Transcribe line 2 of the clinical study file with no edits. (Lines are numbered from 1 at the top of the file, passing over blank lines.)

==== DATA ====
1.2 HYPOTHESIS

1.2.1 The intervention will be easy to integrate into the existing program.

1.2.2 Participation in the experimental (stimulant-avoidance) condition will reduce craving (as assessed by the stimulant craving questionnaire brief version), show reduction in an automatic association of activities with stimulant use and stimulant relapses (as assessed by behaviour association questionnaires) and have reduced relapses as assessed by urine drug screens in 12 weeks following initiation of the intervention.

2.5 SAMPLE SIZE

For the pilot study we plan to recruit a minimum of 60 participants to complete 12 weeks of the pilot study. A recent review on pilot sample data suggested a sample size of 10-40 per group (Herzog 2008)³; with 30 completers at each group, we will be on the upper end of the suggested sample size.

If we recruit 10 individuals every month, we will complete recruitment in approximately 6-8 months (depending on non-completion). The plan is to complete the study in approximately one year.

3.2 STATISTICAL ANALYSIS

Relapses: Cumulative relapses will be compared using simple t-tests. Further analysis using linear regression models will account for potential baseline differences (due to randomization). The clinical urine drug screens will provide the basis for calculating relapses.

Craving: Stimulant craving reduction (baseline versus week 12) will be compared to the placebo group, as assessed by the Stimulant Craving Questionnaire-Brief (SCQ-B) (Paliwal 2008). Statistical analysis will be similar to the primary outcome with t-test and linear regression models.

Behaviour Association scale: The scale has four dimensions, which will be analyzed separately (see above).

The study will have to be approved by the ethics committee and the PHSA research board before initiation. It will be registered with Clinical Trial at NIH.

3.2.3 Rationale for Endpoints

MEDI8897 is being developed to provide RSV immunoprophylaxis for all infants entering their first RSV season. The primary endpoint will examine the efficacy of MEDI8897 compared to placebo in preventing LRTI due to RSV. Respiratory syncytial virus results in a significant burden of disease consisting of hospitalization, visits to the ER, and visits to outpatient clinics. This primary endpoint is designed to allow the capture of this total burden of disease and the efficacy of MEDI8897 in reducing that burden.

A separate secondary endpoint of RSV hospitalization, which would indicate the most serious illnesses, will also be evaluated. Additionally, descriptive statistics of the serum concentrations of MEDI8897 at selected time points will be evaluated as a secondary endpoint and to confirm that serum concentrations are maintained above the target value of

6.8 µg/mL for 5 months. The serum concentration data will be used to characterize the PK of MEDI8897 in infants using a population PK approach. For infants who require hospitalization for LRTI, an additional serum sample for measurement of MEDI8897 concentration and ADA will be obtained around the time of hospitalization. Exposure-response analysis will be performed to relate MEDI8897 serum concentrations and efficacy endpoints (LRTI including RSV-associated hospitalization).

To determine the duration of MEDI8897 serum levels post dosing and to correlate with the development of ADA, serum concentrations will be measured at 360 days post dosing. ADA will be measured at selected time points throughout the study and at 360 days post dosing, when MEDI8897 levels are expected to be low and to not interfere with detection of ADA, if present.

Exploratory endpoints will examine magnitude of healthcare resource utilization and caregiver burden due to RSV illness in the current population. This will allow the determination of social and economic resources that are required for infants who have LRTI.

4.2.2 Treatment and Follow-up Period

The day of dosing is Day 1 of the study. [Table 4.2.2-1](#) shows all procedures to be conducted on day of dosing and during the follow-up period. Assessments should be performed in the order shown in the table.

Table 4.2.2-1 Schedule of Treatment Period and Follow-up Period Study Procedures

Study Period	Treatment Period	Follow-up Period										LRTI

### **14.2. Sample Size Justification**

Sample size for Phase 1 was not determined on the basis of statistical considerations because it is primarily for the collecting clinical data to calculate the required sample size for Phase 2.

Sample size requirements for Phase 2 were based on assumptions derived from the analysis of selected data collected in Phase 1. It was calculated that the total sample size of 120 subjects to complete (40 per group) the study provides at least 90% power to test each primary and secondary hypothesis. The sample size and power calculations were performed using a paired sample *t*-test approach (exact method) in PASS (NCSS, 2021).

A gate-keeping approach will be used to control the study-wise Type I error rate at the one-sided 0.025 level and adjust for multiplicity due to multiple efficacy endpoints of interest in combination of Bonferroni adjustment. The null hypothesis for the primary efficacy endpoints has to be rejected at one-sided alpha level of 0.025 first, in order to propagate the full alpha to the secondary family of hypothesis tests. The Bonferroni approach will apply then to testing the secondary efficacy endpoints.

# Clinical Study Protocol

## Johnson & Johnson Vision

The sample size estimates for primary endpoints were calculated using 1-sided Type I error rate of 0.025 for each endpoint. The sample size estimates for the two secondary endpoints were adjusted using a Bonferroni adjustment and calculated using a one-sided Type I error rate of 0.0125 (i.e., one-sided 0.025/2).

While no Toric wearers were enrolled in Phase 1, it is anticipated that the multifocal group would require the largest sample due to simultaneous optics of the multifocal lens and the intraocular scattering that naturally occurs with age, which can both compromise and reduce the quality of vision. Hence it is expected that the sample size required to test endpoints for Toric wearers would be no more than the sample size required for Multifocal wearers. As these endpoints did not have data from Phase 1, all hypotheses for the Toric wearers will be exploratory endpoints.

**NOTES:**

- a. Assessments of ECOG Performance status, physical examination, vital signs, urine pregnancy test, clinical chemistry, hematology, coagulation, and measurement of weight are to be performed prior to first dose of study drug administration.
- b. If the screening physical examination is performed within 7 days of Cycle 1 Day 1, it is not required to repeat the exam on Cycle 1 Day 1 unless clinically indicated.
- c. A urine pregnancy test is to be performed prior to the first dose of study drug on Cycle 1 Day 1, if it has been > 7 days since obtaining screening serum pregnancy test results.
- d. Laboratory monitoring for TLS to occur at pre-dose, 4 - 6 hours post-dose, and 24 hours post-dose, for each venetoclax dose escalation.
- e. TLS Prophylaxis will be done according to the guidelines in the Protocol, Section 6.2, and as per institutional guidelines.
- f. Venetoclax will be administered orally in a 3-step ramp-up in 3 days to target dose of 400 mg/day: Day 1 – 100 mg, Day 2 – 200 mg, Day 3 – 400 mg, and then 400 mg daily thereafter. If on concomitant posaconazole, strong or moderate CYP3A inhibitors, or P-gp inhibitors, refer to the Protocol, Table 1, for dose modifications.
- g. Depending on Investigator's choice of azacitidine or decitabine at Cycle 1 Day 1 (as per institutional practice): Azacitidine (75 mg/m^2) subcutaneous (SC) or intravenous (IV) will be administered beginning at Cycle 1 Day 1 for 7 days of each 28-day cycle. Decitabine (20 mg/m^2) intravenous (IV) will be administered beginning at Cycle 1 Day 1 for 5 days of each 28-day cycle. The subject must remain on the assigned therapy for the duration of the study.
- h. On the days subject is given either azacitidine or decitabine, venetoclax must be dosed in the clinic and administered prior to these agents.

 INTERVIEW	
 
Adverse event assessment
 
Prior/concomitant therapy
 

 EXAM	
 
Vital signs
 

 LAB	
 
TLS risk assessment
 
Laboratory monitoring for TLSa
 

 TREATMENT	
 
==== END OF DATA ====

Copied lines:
1.2.1 The intervention will be easy to integrate into the existing program.